HOLLYWOOD—I was a huge fan of the “The Maze Runner” when it exploded onto the screen in 2014. The movie came out of nowhere and was absolutely thrilling and fun to watch. Less than a year later, we have its sequel “The Maze Runner: The Scorch Trials.” Unfortunately, that feverish intensity, unique narrative and character growth that the first flick had, lacks a bit in the second outing.
This might be an important disclaimer: If you haven’t seen the first flick, you will be utterly lost and confused watching the sequel. This is one of those occasions, where you seriously have to see the predecessor to understand and follow the narrative for the sequel.
Back to uncover more secrets are Thomas (Dylan O’Brien), Newt (Thomas Brodie-Sangster), Minho (Ki Hong Lee), Teresa (Kaya Scodalario), Frypan (Dexter Darden) and Winston (Alexander Flores). They are otherwise known by fans of the series as Gladers, who found their way out of the torturous maze in the first movie.
“The Scorch Trials” acts more like a conspiracy flick, where the characters suspect they have escaped danger, only to find themselves in deeper trouble than what they were the first time around. They don’t have to only worry about ferocious creatures coming after them, they have to deal with the violent tendencies of humans wanting control and zombies, yes, you heard me zombies!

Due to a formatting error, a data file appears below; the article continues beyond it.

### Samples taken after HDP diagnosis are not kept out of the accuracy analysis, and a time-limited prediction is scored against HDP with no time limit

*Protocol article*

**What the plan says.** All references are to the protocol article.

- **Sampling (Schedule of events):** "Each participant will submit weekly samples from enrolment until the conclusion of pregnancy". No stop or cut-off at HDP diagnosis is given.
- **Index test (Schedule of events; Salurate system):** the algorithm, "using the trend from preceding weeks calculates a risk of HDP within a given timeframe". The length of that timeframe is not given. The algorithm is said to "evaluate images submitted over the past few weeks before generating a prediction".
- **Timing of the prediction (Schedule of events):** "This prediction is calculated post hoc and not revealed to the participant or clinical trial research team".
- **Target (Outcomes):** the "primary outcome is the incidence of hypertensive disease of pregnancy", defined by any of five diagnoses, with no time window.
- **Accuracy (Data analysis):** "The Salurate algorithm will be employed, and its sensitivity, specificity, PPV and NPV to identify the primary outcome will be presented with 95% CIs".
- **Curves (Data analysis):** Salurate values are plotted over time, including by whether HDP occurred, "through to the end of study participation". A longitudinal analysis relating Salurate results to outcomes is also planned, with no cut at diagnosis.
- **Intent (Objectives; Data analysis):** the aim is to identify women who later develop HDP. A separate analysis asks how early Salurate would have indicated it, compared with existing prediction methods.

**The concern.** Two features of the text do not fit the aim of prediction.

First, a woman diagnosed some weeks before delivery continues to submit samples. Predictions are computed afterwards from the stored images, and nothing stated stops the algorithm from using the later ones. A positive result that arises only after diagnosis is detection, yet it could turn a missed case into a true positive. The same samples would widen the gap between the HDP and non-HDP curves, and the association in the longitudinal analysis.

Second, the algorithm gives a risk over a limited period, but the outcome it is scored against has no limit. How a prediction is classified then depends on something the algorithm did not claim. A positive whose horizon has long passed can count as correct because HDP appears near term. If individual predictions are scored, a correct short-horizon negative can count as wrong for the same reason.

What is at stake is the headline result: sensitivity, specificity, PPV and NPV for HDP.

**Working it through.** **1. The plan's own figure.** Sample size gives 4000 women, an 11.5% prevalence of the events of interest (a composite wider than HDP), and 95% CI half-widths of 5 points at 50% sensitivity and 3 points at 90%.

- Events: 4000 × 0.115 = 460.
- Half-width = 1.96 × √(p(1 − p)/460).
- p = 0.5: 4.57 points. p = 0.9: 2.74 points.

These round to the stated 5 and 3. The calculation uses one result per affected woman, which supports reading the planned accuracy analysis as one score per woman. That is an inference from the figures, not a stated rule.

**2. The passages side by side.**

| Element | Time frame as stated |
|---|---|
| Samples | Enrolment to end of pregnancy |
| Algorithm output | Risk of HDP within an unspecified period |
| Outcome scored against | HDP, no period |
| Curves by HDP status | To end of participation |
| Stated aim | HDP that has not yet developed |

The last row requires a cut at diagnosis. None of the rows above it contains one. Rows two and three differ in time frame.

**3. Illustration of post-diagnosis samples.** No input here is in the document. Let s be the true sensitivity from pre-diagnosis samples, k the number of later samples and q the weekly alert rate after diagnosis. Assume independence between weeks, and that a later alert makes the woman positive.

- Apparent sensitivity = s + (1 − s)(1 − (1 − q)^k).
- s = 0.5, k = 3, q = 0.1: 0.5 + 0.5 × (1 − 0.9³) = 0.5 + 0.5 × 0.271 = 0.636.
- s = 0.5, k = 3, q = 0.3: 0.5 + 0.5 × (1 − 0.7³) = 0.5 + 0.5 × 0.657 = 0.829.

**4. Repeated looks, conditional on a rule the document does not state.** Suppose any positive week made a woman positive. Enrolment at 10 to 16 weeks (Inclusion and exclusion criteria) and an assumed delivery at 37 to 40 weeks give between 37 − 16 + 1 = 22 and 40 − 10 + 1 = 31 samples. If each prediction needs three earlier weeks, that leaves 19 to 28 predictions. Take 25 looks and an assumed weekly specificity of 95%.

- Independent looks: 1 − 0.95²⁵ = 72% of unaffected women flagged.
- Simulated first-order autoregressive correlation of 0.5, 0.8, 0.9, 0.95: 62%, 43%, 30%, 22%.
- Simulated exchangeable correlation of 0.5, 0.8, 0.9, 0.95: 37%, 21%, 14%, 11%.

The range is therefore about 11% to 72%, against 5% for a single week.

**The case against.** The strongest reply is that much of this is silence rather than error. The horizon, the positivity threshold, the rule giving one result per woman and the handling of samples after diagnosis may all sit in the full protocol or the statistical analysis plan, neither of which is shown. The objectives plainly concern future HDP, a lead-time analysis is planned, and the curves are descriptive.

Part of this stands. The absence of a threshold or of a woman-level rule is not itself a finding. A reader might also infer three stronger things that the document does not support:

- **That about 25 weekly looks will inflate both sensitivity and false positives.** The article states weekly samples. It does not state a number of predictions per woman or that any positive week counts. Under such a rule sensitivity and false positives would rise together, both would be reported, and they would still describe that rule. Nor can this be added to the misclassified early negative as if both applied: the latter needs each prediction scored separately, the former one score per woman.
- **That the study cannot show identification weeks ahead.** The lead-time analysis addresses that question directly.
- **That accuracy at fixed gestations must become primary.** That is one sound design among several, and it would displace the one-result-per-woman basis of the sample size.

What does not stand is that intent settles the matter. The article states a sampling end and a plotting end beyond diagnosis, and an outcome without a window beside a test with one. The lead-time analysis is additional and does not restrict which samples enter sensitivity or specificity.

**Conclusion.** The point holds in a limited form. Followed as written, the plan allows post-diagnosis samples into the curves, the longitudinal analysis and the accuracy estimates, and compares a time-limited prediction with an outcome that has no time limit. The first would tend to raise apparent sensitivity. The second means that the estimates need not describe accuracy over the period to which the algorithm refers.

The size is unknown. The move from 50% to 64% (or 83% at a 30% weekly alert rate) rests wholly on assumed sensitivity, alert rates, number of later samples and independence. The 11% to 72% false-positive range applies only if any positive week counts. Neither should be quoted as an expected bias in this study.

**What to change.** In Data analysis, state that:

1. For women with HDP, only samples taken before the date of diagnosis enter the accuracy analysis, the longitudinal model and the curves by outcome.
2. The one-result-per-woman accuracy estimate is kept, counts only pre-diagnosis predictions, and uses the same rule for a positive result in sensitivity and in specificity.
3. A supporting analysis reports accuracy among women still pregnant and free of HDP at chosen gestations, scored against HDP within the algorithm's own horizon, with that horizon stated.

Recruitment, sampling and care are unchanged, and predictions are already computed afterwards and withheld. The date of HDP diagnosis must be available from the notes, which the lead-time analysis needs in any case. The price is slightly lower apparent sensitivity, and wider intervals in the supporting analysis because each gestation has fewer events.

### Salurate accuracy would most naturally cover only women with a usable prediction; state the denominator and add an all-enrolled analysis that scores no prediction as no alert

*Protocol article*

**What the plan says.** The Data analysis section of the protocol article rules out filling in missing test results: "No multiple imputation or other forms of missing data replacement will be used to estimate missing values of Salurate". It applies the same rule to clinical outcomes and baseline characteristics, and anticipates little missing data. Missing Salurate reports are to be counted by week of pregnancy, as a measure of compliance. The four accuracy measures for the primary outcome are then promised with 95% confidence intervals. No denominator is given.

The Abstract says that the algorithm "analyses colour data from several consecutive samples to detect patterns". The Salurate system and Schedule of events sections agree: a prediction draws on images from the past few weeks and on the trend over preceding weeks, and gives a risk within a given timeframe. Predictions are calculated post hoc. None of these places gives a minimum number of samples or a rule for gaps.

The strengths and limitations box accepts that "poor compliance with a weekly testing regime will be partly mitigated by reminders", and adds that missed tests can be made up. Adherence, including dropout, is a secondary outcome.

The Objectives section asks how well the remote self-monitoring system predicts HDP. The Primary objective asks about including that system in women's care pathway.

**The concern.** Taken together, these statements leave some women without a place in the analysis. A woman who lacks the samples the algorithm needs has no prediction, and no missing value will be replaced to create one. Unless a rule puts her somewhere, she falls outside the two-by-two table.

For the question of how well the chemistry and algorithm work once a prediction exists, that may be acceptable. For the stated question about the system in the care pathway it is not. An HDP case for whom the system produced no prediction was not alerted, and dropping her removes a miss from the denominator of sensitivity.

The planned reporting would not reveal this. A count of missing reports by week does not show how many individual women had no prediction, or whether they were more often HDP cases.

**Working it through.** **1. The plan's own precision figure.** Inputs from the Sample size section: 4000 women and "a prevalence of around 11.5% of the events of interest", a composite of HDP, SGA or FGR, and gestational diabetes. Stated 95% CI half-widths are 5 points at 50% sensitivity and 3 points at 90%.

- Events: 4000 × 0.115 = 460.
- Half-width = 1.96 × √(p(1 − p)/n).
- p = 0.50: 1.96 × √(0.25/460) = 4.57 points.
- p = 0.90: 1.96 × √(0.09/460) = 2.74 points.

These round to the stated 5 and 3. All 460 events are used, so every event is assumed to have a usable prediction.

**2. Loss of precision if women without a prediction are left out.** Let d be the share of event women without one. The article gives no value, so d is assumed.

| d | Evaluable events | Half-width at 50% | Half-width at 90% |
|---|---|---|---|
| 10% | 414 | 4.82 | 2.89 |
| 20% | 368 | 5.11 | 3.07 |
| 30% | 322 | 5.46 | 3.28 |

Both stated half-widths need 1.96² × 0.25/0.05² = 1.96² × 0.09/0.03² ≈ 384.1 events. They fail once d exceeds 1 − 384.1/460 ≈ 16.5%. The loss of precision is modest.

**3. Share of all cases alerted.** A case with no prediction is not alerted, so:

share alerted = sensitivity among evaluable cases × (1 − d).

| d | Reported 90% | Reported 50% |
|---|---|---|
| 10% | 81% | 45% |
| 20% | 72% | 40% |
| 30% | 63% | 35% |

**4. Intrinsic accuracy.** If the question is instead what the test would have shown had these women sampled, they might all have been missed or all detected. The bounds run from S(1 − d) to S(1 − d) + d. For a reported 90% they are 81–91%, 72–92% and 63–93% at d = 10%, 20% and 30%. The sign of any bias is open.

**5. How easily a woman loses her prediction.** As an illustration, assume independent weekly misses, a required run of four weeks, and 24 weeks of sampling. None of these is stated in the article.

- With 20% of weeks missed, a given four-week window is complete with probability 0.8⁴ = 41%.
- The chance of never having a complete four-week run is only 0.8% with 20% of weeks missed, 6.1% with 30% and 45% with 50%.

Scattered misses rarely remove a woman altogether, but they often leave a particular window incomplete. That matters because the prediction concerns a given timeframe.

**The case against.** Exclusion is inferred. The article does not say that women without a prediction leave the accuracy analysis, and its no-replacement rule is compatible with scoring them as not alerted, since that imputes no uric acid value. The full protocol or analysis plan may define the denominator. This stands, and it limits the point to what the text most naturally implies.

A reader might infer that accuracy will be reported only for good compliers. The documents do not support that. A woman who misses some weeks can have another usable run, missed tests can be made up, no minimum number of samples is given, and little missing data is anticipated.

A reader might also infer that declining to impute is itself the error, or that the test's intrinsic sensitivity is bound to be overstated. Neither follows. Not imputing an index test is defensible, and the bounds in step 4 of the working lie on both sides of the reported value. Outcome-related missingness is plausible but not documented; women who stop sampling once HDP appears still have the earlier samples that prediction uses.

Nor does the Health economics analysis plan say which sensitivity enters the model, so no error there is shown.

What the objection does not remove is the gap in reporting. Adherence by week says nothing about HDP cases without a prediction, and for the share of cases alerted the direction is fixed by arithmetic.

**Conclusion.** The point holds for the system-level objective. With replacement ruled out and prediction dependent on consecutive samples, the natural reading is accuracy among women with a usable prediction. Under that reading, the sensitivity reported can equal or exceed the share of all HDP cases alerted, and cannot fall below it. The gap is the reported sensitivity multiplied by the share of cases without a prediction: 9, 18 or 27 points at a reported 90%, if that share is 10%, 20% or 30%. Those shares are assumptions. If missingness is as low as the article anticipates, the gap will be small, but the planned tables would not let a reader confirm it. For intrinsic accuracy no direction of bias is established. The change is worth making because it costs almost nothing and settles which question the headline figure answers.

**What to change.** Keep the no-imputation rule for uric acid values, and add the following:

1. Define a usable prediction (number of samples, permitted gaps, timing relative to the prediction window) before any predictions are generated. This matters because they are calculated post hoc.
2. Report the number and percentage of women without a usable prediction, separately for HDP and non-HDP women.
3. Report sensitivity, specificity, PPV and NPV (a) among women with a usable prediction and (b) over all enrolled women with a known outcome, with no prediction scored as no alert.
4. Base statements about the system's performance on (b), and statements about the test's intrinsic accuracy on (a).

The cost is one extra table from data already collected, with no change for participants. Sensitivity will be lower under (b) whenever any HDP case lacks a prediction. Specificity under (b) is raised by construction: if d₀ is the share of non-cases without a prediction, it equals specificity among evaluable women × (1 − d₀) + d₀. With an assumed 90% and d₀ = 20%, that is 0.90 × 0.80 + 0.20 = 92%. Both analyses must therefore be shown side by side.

Upon escaping the facility that turns out to be a false base for the WCKD organization, the group ventures out into a deserted world, better known as ‘The Scorch.’ It’s a desert that has little to no civilization, but like typical movie fashion the audience discovers there are others secretly lurking on the outskirts hoping to survive.
What made the first installment so much fun was seeing this civilization emerge amongst a group of teens who were well aware that at any given time it could be their turn to enter the maze. That same fun is missing here. I will acknowledge that the sequel does present the action on a grandeur scale, and some of the fight sequences, chase scenes and action is indeed bigger and better, but some of the characters just fall flat.
Notable players like Patricia Clarkson, Giancarlo Esposito and Lili Taylor make welcome additions, but fans of their work will be slightly disappointed here. Simply put “The Maze Runner: The Scorch Trials” is not a stand-alone film. Those who enjoyed the first will have fun this second go around, but in small doses. If you didn’t see the predecessor, this might be a flick worth skipping until you’re up to date.